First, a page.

The terms “head vase,” “lady head vase,” or “head planters” refer to a style of ceramic vase popularized during the 1950s and generally featuring the head or bust of a person, usually a woman. Originally, head vases were produced by florist companies to hold the bouquets they sold. Their small openings helped to maximize sales by limiting the number of blossoms each container held.
Early American head vase manufacturers include Betty Lou Nichols, Ceramic Arts Studio, and Dorothy Copley. Betty Lou Nichols opened her first ceramics studio in 1945. Nichols’ distinctive vases often showcase ladies with intricately curled hair and fabric ruffles along with pouting lips and her signature three-dimensional black eyelashes, all in hard ceramic.
Head vase subjects ranged from Disney characters to exoticized foreign females to the Virgin Mary. Today, many of the most collectible head vases feature the likenesses of familiar celebrities, like Marilyn Monroe and Jackie Kennedy.
The sudden growth of the Japanese economy following World War II created a new source of potential head-vase manufacturers, and new firms like Enesco, Lefton China, Napco, and Ucagco soon joined the game. These imports were generally much cheaper than those made domestically by Nichols and others, and the Japanese suppliers were soon beating their American counterparts.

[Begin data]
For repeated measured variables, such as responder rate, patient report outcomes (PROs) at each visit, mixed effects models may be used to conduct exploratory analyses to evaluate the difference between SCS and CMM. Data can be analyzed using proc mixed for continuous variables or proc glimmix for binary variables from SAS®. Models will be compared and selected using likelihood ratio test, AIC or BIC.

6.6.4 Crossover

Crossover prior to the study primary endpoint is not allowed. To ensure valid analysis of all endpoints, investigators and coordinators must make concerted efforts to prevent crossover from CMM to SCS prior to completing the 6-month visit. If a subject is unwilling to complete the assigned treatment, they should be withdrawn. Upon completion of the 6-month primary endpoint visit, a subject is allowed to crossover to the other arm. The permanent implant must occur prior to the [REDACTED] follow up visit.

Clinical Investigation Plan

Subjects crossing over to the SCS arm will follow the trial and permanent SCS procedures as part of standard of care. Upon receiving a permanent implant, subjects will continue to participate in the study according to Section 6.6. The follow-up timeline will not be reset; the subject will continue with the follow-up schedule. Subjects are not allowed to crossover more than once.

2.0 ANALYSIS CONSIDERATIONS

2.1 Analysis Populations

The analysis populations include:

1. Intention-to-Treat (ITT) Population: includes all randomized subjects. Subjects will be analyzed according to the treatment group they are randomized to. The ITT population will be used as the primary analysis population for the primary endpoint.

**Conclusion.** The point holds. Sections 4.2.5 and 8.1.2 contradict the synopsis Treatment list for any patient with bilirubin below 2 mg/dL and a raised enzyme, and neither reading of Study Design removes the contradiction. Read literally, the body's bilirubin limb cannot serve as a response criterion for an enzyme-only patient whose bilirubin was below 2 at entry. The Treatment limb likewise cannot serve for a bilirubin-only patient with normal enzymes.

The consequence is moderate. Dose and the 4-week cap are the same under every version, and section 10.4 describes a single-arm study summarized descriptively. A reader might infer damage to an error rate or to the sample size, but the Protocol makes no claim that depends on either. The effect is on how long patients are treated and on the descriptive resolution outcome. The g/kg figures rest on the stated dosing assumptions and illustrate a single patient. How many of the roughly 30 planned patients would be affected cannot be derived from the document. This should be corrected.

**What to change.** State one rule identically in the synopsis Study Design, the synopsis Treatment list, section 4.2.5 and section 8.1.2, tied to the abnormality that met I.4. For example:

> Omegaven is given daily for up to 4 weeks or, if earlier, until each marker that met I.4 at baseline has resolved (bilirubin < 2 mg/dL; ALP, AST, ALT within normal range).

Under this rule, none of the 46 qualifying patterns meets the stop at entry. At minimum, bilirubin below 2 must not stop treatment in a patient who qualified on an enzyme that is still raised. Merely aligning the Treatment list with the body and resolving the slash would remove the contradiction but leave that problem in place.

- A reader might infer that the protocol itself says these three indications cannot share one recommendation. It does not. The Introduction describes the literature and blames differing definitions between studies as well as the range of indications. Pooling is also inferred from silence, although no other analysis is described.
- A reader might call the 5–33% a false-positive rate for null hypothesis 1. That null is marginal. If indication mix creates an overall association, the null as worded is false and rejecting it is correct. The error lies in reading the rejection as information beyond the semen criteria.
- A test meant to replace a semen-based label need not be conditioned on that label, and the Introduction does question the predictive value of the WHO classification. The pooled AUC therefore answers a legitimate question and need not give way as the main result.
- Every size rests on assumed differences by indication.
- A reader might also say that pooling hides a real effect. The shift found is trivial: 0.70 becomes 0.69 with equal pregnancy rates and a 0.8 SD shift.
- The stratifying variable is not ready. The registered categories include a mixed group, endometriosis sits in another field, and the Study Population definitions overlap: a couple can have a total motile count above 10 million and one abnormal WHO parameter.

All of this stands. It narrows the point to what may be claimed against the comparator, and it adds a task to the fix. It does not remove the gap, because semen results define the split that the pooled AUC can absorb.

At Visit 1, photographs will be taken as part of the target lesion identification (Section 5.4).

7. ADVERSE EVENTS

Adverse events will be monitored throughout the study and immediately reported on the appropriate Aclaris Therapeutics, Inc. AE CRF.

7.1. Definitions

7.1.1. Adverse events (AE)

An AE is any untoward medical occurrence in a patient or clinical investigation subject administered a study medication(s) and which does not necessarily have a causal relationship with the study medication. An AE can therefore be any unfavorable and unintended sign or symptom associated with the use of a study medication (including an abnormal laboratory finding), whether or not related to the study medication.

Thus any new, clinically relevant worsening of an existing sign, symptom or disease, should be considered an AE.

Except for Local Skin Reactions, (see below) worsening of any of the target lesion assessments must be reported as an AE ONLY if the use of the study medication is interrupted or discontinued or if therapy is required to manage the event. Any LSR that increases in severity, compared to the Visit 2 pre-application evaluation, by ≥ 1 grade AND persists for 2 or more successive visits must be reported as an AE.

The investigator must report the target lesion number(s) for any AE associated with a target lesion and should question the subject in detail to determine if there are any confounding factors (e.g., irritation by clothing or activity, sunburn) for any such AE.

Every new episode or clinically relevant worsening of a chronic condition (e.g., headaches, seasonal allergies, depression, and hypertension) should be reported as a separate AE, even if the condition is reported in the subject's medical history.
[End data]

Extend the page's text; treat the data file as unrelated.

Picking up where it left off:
As the style spread, similar designs were made for a wide variety of uses, from umbrella holders to head-shaped lamps. Other head vases were accessorized with jewelry, added after firing, and some featured a flat side so they could be mounted as wall pockets. By the 1970s, though, the head-vase fad had run its course, and demand decreased to the point that most companies stopped producing these pieces altogether.